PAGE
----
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"#$%&'(' ' ' Genetically modified crops and developing countries Sporadic and unexpected rainfall hit a record amount for Zimbabwe this last January. Smallholder farmers in Zimbabwe and other countries of southern Africa are knowledgeable of climate patterns for the sake of harvesting. The combination of violent flooding with the annual peaking temperatures is leaving a trail of destruction for famers crops and, ultimately, their own livelihood. Nearly three months ago a farmer in the district of Mhondoro-Ngezi, Mr. Davison Mandizha, expressed his concern. "If the rains do not come in the next two weeks we are finished . . . We are likely to face food shortages if the rains do not return soon.1 Its now March and the shortage of maize, a major staple food, has hit significant areas of southern Africa due to deficient crops. In consideration of local famers this scarcity has a fearful price to pay. For the first time in years, Zimbabwes faithful maize-supplier, Zambia, has ceased all exports to Zimbabwe. Its reported that the Zambian governments Food Reserve Agencys losses have breached 25% due to the maizes spoilage and poor quality.2 The cost of maize per ton has risen from last years $260 to $380 US dollars.2 Nonetheless, well over 1.6 million Zimbabweans at this moment need help accessing food, the highest number Zimbabwe has seen in three years.3 Consequentially, this drop in agricultural production is cutting Zimbabwean cereal production by a third, with the presumption of food prices to rise through the following season.3

'''''''''''''''''''''''''''''''''''''''''''''''''''''''' 1 Zimbabwe: Dry Spell Takes Toll On Crops, 5 Feb. 2013, The Herald, 10 Mar. 2013 <http://www.herald.co.zw>. Maize shortage renews debate over GM in Zimbabwe, 4 Mar. 2013, IRIN, 10 Mar. 2013 <http://www.irinnews.org>. Nkululeko Sibanda, Poor rains intensify food crisis in rural Zimbabwe, 11 Jan. 2013, Mail & Guardian, 10 Mar. 2013 <http://www.mg.co.za>.
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!"#$%&')' ' ' On the other side of the globe, Europe is facing a much divergent crisis pertaining to sustainable development and food security. Known for their disdainful opposition toward the rumored Frankenstein foods, these adversaries of genetically modified crops may have to step down from their soapbox and take a hard look at reality. With a projected global population exceeding nine billion by the year 2050, risks of food shortages and increased prices are on the horizon for countries like France and Germany.4 In a recent comparison of Europes little supply to increasing demand with Brazils GM supply to assisted demand, Europe is expecting an increase of hardly 4% over the next ten years, whereas the latter by an expected 40%.4 Urging these countries to focus on the science rather than the politics of genetically modified foods, Senior Advisor for Biotechnology at the U.S. Department of State Jack Bobo makes a foreboding claim on the matter. My fear is that it will take a crisis. It will only occur when everybody sees and feels the pain of not having biotechnology and then they require it.4 Despite the fact that British farmers have reportedly warned supermarkets of their inability to feed chickens non-GM food by May, the UK continues to ban genetically modified ingredients in consumer products.5 Both conditions within countries of Africa and those of Europe compose a unifying issue. There is a significant amount of stress on the need for alternate innovations in agriculture, yet an impending uncertainty and a delicate trust in biotechnology with respect to food. Gary Comstock explains this global dichotomy within the genetically modified food debate. When we are in good health and happy with the foods available to us, we have little to gain from experimenting '''''''''''''''''''''''''''''''''''''''''''''''''''''''' 4 Philip Case, Food crisis will prompt GM foods rethink, says US aide, 5 Mar. 2013, Farmers Weekly, 10 Mar. 2013 < http://www.fwi.co.uk>. Tamara Cohen, Time for Europe to let British farmers grow GM food, says environment minister, 10 Mar. 2013, Daily Mail, 10 March 2013 <http://www.dailymail.co.uk>.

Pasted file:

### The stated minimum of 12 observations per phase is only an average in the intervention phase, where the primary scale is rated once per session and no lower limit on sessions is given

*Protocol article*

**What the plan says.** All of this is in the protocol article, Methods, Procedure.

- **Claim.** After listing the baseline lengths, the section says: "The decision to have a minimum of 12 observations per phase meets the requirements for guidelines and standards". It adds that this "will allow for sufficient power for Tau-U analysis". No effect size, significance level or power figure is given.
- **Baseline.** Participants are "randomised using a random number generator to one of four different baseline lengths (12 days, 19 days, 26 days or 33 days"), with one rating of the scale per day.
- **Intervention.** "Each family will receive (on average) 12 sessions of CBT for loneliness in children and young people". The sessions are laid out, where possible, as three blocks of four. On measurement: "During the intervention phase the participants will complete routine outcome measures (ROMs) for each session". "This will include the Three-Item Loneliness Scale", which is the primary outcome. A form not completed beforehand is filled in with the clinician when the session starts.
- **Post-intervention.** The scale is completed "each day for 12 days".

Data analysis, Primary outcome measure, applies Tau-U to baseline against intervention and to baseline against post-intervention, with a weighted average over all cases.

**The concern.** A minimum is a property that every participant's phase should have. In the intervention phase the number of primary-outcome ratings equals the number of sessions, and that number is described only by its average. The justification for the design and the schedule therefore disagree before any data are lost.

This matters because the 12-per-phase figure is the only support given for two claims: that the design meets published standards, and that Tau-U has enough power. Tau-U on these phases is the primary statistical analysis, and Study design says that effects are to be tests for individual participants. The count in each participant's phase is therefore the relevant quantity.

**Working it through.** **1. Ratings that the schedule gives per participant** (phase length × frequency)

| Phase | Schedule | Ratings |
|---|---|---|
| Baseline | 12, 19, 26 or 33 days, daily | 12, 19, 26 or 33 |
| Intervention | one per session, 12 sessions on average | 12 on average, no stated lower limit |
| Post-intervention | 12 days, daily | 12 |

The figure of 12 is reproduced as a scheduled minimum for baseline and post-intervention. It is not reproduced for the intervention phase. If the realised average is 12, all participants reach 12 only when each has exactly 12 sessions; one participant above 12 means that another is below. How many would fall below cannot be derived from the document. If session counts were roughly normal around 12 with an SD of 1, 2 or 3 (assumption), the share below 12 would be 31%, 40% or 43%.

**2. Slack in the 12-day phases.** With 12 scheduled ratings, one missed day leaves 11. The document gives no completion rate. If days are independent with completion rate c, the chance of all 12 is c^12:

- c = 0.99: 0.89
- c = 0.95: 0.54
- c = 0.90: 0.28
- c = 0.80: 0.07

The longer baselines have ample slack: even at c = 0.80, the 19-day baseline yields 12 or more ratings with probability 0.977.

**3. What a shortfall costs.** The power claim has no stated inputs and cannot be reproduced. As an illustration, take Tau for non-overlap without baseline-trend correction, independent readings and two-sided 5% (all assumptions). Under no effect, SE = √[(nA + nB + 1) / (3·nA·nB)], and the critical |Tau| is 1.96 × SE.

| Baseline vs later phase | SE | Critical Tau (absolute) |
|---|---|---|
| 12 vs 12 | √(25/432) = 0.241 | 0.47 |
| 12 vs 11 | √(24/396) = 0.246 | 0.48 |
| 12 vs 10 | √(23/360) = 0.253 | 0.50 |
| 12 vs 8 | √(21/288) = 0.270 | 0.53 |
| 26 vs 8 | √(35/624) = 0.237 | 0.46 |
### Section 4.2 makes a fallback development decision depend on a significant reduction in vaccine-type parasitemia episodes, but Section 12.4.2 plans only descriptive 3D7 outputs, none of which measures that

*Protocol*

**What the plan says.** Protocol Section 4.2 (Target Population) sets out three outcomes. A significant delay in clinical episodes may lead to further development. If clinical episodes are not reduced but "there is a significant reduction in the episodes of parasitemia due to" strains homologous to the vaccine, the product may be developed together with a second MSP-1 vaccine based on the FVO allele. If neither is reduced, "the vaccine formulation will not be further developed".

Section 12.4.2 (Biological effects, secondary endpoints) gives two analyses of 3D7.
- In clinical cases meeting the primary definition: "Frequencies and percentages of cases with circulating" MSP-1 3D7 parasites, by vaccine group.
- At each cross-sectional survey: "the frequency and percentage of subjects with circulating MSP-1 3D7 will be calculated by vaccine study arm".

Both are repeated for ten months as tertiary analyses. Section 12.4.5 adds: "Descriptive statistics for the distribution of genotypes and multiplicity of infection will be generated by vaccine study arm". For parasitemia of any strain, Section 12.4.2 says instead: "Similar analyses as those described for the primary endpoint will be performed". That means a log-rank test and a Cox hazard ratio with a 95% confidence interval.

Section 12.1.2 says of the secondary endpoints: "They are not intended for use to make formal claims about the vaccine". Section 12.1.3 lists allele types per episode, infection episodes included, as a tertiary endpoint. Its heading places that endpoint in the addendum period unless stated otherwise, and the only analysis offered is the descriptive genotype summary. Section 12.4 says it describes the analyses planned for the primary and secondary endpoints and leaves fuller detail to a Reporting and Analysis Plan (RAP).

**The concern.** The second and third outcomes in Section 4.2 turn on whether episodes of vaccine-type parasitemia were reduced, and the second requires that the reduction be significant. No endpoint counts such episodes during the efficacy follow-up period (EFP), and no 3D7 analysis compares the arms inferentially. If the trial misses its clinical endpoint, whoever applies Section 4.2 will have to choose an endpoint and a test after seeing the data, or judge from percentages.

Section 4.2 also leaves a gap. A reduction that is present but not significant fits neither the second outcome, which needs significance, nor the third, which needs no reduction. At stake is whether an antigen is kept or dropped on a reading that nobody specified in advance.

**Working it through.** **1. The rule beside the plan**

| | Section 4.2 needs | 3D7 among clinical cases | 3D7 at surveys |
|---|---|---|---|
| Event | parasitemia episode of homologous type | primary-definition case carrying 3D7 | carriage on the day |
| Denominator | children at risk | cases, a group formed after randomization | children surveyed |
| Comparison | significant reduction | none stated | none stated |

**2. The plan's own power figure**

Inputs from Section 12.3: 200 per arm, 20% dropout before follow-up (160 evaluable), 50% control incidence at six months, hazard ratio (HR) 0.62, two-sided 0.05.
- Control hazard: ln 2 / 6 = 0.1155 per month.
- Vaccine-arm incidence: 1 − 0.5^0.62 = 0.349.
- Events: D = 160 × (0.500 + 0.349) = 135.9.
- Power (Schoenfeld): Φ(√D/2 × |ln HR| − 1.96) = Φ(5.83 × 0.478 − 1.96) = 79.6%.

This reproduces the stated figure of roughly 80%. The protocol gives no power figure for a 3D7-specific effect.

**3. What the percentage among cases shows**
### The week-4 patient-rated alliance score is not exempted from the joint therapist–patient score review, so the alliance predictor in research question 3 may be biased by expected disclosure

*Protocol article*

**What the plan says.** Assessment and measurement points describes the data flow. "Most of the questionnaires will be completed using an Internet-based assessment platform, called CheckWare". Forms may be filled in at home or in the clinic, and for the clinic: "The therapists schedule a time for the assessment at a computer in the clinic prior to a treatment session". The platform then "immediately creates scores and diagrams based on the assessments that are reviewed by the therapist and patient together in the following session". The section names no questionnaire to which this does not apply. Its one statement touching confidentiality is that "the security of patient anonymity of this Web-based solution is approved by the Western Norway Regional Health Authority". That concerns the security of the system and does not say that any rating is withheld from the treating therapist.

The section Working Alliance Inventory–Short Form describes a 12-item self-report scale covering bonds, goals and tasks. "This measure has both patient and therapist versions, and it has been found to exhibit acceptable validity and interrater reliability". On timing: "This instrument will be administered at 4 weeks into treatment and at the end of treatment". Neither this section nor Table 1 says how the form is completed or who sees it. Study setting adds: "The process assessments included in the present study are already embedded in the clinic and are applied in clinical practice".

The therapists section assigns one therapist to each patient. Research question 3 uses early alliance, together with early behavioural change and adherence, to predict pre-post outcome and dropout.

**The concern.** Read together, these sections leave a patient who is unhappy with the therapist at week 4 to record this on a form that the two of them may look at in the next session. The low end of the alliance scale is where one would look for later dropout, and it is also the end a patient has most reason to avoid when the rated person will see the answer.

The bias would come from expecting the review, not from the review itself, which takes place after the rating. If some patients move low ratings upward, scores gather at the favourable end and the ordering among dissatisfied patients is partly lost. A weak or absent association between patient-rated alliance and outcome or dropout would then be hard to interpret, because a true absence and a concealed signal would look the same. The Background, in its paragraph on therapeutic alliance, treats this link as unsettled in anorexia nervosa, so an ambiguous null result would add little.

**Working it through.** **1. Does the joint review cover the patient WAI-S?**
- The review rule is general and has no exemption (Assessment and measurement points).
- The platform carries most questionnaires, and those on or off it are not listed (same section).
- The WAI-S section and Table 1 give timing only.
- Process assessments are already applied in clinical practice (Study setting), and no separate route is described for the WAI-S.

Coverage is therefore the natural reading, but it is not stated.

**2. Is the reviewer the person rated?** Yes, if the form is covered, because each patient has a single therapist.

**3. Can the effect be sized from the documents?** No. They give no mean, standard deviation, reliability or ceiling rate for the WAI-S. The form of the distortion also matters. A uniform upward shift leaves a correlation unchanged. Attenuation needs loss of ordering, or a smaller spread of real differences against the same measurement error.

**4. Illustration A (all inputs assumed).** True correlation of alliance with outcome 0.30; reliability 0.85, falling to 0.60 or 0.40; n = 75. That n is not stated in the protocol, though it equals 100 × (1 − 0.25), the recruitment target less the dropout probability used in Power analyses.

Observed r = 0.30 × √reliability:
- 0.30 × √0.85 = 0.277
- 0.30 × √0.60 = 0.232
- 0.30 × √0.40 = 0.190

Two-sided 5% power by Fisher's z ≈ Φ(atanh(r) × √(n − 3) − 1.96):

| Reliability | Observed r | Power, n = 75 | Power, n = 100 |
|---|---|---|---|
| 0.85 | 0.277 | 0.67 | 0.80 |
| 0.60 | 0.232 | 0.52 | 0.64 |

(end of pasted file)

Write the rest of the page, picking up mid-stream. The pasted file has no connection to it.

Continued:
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!"#$%&'*' ' ' 6 with a new food, and no reason to take a chance on a potentially unsafe food. The issue is not particularly about countries of excess food supply, but rather those in need. If one were to ask the one third of the population in the world with feeble food security, would the response be different from those countries of Europe?7 Those in good health that Comstock refers to are considering genetically modified crops out of indifference rather than necessity. More important than evaluating the risk of long-term effects from a global agricultural shift is the continual risk of starvation and malnutrition for many people whose voices go unheard. Genetically modified crops are the insured sustainability in agriculture due to their utilization for worldwide povertyreduction. There is substantial evidence that this form of agriculture could have potential benefits environmentally, economically, and nutritionally with respect to developing countries. The ominous threat of the global population peak has people concerned about our stress on the environment. Theres a compelling argument on the role of biotechnology with the genetic manipulation of the environment itself. Yet how monumental is genetic modification? Evolutionary biologist Richard Dawkins shuts down this devotion for all things natural along with a deep conviction from tampered foods. Almost every morsel of our food is genetically modified admittedly by artificial selection not artificial mutation, but the end result is the same.8 Dawkins goes on to claim that the unnaturalness of agriculture has been a weapon '''''''''''''''''''''''''''''''''''''''''''''''''''''''' 6 Gary Comstock, Ethics and Genetically Modified Foods, Genetically Modified Foods: Debating Biotechnology ed. Michael Ruse and David Castle (Amherst, New York: Prometheus Books, 2002) 97. Statement on Benefits and Risks of Genetically Modified Foods for Human Health and Nutrition, 8 May 2012, International Union of Nutritional Scientists, 10 Mar. 2013 <http://www.iuns.org>. 8 Richard Dawkins, Dawkins: An Open Letter to Prince Charles, Genetically Modified Foods: Debating Biotechnology ed. Michael Ruse and David Castle (Amherst, New York: Prometheus Books, 2002) 17.